Lady Hay Drummond-Hay
76 Strand London, W.C. 2. England.
Telephone: Temple Bar 7440.
Telegrams: Drumohay, Swiss, London.
Cables: Drumohay, London.
14th June, 1933.
I wouldn't part with this snapshot if I had not got another one just like it for myself! It reminds me of a very interesting visit to Akron, and most especially of cheery - and protracted - farewells as we were waiting for the "Waco" cabin from Troy to pick us up, and taking each landing aeroplane for the expected "Waco!"
I returned to New York for a few days after that short visit to Troy. Then back to Troy again, and spent more than two weeks there while they built a lovely cabin aeroplane for me, which I brought home, figuratively under my arm, on the s.s."Bremen," arriving at Southampton in the last days of May, so that I have really only just got my new aeroplane up to London. It was hauled on deck by means of a crane, and conveyed, wholly assembled and uncovered; disembarked at Southampton, taken to Hamble, there to be greased and washed and made ready for flight.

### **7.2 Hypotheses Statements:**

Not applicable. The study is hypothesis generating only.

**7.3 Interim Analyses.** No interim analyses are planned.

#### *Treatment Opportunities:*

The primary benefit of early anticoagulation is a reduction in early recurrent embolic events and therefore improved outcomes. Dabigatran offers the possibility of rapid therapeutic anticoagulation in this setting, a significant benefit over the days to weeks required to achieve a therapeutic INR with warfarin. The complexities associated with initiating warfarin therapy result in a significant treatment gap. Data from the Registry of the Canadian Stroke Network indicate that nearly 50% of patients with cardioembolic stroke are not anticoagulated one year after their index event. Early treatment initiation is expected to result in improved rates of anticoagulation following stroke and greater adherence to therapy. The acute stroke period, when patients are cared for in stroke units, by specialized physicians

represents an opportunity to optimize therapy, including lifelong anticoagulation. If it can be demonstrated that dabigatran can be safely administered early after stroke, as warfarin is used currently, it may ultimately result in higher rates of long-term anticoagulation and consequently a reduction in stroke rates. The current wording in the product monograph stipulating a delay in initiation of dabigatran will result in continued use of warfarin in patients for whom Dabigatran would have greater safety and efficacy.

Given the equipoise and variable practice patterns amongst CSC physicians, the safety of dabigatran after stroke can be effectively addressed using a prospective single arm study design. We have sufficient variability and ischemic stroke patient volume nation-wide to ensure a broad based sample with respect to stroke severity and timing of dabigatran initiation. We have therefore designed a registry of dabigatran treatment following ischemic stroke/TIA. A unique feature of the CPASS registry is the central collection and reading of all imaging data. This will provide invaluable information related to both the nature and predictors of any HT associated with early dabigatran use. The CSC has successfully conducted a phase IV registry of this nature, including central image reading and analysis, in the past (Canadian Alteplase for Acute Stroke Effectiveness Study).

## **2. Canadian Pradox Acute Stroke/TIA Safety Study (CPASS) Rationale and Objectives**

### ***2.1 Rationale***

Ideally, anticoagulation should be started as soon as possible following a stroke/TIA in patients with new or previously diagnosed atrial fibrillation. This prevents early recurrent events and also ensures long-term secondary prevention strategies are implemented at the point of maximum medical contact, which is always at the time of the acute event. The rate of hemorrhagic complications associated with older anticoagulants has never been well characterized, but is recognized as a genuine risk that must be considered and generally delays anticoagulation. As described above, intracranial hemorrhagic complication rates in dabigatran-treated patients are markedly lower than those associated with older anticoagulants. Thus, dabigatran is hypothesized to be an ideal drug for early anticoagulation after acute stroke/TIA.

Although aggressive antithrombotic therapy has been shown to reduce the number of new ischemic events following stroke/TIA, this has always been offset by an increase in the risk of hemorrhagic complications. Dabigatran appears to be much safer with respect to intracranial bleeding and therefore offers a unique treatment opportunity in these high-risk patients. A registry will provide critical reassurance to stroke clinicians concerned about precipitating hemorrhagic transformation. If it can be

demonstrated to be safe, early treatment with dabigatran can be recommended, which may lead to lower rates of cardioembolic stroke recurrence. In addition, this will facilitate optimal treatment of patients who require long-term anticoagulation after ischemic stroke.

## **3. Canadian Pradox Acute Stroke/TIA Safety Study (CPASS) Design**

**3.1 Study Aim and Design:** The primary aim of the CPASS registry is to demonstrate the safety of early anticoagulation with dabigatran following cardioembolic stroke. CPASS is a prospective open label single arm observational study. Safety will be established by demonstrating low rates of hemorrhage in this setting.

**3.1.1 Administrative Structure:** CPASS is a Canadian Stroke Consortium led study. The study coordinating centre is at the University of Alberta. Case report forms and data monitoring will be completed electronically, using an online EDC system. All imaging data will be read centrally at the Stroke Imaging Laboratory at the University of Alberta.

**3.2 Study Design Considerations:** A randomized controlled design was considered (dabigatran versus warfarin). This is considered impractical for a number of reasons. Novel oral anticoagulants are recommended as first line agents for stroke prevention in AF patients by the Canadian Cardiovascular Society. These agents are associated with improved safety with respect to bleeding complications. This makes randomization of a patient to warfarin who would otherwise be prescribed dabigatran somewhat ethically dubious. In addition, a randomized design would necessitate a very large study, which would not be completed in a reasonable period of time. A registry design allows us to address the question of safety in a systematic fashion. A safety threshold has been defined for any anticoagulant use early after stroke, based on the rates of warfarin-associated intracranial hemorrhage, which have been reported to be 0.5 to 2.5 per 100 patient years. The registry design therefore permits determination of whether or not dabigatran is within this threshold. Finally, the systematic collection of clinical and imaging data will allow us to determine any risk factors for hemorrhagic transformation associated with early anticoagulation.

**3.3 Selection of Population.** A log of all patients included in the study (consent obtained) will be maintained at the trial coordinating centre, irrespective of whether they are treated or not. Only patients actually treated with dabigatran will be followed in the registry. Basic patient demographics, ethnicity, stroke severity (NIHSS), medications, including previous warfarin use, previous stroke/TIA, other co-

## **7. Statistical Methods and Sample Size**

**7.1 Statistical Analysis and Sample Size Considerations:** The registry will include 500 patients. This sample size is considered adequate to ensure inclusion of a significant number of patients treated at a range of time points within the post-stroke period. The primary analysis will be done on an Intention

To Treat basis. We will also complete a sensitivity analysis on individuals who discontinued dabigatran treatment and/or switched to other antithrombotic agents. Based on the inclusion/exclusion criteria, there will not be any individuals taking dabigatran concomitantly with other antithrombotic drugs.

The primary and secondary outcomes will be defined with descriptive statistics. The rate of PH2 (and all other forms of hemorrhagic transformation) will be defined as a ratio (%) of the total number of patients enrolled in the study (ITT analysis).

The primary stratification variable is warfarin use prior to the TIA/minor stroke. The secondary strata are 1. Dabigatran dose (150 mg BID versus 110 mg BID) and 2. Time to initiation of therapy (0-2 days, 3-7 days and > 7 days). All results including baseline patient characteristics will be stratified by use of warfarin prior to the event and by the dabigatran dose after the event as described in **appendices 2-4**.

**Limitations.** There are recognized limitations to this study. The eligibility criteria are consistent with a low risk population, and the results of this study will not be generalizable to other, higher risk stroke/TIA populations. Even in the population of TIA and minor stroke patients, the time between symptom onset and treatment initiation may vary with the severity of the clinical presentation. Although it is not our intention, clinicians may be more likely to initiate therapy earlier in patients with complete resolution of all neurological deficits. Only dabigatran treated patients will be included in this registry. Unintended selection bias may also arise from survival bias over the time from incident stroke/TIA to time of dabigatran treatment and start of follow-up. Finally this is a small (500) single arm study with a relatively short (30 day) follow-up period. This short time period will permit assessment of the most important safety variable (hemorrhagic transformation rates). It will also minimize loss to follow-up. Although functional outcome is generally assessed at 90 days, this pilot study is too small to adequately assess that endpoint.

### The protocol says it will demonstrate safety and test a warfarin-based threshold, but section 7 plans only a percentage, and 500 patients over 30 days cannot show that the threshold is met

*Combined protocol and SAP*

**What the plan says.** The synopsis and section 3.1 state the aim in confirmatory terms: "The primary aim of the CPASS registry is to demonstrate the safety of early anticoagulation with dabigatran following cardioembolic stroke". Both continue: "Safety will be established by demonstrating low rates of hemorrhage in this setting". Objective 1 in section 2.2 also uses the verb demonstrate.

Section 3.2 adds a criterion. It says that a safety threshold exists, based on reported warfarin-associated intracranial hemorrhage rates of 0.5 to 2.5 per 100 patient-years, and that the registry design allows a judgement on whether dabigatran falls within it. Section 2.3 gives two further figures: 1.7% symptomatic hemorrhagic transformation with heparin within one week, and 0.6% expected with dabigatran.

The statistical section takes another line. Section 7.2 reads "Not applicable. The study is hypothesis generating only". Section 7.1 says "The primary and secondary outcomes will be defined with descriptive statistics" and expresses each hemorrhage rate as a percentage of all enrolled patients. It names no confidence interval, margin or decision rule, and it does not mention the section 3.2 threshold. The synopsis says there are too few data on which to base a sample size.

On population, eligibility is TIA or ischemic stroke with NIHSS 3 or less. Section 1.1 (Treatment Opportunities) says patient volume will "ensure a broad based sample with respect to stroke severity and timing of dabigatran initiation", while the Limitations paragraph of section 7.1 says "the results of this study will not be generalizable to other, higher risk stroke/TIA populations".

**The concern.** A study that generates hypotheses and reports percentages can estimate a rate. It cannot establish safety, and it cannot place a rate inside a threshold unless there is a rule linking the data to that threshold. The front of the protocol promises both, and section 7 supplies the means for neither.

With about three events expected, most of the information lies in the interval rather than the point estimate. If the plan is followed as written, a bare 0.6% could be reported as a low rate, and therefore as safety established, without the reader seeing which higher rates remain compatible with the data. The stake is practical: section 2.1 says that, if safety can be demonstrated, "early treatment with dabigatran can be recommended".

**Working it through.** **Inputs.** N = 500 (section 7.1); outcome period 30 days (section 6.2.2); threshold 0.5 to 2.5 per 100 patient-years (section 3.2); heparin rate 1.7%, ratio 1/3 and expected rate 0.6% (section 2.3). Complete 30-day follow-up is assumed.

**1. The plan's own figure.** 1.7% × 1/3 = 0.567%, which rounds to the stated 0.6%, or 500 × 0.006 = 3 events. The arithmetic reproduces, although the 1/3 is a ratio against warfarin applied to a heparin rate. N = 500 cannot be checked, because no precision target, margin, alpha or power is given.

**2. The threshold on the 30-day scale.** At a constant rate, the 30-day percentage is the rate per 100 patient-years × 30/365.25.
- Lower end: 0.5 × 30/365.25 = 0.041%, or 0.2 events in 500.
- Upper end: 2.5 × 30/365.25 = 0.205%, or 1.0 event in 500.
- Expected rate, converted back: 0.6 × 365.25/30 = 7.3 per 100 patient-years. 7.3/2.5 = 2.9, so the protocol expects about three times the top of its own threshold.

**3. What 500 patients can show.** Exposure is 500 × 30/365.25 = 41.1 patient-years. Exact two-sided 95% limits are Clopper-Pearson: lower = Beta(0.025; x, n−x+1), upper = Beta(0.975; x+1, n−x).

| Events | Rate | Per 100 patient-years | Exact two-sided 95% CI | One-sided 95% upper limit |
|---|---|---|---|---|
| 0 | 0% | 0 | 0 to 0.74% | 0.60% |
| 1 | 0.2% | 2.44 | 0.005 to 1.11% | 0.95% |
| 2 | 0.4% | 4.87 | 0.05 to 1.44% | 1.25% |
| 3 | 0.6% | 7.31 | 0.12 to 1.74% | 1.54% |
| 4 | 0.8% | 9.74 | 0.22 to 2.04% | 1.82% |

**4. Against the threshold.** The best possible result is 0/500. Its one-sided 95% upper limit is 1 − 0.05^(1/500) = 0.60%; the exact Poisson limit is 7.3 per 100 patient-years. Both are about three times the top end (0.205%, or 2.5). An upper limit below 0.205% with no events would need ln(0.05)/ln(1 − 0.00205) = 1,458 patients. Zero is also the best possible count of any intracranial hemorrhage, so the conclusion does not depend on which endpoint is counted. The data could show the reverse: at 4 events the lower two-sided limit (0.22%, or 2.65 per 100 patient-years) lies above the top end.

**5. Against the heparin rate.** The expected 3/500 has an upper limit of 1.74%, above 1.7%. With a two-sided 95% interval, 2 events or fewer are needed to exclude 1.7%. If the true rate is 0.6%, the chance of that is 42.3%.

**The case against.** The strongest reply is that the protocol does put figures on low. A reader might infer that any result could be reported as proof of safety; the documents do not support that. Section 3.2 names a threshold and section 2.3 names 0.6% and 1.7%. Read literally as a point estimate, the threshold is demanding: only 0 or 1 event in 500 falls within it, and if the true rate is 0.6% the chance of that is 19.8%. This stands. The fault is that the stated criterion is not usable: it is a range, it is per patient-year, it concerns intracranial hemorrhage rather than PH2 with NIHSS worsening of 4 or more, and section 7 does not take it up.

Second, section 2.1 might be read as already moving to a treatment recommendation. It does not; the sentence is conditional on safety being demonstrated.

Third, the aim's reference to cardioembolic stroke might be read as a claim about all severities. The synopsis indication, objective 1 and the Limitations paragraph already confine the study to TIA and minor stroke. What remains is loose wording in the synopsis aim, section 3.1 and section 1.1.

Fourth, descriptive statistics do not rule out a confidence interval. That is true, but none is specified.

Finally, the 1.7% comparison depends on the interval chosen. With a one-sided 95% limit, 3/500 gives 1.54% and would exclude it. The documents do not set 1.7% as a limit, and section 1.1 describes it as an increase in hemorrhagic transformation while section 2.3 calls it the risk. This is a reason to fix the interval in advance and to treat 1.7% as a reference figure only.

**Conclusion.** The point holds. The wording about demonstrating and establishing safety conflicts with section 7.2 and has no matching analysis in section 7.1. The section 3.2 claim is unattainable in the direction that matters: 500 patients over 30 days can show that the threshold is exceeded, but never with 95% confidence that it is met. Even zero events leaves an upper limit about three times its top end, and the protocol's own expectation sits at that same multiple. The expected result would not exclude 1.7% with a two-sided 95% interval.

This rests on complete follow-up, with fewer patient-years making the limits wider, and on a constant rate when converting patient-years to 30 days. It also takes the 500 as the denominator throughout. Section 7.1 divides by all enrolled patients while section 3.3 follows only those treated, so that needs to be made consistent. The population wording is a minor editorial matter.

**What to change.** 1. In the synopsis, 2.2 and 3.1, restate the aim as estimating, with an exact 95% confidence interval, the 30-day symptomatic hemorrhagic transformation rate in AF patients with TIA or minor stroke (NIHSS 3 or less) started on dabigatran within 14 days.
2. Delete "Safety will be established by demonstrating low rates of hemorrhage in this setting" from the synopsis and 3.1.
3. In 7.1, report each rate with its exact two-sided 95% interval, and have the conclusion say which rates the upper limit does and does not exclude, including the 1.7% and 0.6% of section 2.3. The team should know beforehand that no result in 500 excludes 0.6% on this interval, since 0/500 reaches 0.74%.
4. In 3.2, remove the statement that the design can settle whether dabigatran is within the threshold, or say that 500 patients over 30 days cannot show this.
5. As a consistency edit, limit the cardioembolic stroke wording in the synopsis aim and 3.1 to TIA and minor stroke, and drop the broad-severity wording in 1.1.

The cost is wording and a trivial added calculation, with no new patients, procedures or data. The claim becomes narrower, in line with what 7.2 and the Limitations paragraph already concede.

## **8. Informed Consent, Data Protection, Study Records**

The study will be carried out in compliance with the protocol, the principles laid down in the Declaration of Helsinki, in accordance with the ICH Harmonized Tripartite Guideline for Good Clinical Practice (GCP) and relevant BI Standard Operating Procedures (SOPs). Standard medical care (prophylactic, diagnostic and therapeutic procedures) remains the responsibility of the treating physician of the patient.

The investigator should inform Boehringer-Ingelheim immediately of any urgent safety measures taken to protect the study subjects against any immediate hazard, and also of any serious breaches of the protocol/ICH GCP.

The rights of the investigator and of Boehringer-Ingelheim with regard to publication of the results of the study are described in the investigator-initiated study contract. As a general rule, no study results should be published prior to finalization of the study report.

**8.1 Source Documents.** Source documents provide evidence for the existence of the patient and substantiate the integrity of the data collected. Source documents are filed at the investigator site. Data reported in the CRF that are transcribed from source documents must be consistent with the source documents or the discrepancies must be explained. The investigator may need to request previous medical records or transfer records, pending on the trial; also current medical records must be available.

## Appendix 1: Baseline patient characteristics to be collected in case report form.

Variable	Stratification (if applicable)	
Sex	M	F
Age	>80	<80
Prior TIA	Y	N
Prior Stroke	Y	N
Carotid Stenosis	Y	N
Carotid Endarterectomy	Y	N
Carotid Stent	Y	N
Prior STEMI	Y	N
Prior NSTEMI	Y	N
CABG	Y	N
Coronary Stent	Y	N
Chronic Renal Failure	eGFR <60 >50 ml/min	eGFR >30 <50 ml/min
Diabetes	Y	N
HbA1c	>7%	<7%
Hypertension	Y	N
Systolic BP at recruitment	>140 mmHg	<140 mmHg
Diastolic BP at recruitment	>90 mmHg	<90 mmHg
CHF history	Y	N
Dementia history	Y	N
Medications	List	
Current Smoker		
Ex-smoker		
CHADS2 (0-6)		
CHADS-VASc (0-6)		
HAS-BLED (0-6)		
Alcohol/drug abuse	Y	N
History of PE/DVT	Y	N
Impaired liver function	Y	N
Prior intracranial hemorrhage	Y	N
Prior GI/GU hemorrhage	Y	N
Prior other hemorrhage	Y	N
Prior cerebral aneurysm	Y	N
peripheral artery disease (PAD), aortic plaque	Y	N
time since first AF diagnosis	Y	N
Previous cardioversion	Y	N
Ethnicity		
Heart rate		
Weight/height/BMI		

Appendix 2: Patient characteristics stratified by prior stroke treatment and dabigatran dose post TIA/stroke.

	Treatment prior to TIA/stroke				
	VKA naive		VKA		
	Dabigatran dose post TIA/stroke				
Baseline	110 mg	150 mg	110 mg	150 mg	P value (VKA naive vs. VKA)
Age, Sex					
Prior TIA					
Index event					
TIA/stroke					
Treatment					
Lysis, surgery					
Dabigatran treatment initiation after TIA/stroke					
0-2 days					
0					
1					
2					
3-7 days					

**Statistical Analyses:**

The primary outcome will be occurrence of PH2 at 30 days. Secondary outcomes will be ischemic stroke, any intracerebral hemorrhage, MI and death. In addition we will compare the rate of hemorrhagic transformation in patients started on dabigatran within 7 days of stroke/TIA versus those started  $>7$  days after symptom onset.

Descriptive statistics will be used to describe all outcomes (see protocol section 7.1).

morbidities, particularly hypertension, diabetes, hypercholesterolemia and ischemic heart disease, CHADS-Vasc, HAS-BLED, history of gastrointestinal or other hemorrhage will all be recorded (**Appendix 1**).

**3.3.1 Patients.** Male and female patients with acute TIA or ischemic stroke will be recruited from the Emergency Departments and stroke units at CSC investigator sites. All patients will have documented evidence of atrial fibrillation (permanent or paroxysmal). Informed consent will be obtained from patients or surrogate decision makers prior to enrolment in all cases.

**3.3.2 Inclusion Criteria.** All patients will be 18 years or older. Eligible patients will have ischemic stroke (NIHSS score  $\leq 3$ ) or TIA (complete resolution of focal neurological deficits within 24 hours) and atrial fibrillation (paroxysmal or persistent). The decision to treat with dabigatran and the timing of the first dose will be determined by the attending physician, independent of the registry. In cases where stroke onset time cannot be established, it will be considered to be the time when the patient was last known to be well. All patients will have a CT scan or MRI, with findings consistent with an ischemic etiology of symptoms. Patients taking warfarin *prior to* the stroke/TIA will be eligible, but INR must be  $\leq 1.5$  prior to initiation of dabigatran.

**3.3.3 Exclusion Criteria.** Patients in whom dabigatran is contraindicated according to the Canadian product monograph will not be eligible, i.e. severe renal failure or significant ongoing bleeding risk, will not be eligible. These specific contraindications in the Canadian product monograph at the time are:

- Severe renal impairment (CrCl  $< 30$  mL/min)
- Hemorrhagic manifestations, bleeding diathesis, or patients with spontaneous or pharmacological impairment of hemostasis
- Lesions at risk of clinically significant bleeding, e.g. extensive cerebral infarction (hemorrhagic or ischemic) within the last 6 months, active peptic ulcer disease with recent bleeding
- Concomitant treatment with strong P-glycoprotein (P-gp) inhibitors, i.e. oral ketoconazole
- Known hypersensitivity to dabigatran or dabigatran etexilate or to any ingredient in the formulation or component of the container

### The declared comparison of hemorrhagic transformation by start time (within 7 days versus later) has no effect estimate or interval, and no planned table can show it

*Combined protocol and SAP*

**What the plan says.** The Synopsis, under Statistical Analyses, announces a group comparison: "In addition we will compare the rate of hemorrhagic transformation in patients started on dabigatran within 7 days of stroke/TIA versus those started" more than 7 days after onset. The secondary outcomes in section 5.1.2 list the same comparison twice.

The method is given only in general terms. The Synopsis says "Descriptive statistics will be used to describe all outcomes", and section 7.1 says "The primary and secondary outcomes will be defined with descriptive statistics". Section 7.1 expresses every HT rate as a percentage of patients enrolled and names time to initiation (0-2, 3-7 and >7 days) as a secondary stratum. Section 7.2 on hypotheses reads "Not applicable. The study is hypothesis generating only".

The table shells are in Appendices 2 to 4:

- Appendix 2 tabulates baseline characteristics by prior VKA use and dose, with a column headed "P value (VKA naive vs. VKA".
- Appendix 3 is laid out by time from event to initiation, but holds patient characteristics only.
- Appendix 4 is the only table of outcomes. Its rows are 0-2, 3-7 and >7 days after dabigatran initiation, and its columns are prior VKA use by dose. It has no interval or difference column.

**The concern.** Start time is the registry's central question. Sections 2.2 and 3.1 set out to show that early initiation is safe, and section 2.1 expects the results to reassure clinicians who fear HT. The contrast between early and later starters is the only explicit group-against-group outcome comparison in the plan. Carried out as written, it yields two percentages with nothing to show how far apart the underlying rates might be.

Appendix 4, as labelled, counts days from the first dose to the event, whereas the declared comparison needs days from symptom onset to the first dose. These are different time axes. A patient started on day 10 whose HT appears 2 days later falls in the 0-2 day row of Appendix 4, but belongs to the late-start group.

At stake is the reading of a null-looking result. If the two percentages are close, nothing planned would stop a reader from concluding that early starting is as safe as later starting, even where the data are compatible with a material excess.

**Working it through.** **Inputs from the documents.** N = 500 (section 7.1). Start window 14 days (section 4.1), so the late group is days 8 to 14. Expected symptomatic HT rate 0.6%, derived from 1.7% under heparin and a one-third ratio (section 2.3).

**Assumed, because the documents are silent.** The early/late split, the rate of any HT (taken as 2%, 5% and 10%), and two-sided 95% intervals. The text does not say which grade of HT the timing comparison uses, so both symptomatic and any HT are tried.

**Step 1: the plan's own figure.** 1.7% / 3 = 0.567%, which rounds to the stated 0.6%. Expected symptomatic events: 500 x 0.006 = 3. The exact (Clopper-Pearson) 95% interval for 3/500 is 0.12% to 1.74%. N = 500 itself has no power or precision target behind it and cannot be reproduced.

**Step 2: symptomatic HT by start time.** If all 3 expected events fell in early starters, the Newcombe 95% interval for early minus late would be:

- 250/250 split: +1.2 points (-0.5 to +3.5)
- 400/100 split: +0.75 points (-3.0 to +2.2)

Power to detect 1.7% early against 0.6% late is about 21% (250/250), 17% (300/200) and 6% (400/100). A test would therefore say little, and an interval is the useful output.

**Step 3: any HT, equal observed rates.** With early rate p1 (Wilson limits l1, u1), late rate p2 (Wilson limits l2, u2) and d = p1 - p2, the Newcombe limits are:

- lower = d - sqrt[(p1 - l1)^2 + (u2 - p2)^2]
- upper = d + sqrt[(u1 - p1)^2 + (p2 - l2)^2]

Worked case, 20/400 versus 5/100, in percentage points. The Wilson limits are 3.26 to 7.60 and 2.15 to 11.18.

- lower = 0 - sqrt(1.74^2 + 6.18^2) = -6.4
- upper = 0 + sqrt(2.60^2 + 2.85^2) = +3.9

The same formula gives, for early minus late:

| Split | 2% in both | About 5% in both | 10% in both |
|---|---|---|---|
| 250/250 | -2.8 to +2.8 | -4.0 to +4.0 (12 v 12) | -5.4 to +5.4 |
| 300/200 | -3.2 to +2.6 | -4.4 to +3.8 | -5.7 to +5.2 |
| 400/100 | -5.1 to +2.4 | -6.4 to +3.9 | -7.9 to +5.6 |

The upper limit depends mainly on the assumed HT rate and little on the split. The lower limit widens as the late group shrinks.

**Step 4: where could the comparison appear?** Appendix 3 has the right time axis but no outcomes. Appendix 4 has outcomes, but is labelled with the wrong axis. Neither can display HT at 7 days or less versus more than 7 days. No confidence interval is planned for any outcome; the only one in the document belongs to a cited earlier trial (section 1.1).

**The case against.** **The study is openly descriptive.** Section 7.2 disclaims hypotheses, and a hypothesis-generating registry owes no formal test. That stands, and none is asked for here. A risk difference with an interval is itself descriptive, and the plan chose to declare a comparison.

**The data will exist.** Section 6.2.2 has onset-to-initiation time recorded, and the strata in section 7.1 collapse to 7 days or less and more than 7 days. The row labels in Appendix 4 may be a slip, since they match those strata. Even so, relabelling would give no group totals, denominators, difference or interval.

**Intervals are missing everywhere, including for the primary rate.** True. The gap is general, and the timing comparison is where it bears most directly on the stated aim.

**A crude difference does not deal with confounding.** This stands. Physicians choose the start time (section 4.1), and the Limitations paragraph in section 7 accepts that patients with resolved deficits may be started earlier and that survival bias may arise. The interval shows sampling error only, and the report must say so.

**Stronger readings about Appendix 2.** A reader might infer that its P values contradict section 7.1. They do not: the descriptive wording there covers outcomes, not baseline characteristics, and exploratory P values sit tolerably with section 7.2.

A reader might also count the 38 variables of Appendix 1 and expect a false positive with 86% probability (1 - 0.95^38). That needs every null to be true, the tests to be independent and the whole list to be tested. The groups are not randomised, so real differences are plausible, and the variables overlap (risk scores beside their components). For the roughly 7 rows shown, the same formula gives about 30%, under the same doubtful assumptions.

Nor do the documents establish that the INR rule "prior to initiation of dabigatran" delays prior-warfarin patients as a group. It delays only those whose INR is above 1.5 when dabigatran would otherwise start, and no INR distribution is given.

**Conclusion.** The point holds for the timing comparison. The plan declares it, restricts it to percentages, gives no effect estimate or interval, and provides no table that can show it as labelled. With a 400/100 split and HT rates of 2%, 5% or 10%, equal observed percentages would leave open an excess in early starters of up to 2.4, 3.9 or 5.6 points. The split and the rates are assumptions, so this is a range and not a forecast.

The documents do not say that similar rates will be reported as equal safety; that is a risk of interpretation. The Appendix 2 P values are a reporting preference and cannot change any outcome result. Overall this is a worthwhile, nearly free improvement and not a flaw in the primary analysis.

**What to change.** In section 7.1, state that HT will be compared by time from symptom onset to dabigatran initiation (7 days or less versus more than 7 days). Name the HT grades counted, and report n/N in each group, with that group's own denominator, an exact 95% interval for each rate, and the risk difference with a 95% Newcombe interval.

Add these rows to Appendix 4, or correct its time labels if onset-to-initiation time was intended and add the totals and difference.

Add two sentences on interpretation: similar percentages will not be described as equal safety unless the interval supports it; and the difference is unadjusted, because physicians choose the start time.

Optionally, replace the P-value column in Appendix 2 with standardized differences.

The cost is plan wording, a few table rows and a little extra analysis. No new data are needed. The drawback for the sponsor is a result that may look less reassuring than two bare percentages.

It has certainly created a wonderful impression over here, and I am very proud of it. I wish that I had had time to have brought it to show to you at Akron, because the under-part of the upper wings has been painted and decorated with a very beautiful Egyptian scarab pattern, in three shades of rich blue and gold - something really outstanding, and I know YOU would have appreciated it.
When I see Mr. Norman I will remember to give him your greetings, and I know he will be pleased to receive them.
With kind regards,
Grace M. Hay Drummond-HayA letter from Lady Grace Drummond-Hay, aviation journalist, to Shorty Fulton, Akron Municipal Airport Manager. In the letter, Lady Grace thanks Shorty for a photograph Shorty sent her, and tells him about her new airplane. Lady Grace Drummond Hay [1895-1946] was the first woman to travel around the world by air in the Graf Zeppelin. She wrote articles about her aerial adventures in mainstream American newspapers in the late 1920s and early 1930s. Lady Grace became a well-known, well-respected journalist. During World War II, Lady Grace and her companion Karl H. von Wiegand were held in a Japanese camp in the Philippines. When they were set free in 1945, Lady Grace was very ill. They returned to the United States, but during their stay in New York, Lady Grace died of exhaustion.http://www.akronlibrary.org/internetresources/sc/finding/fulton.pdf
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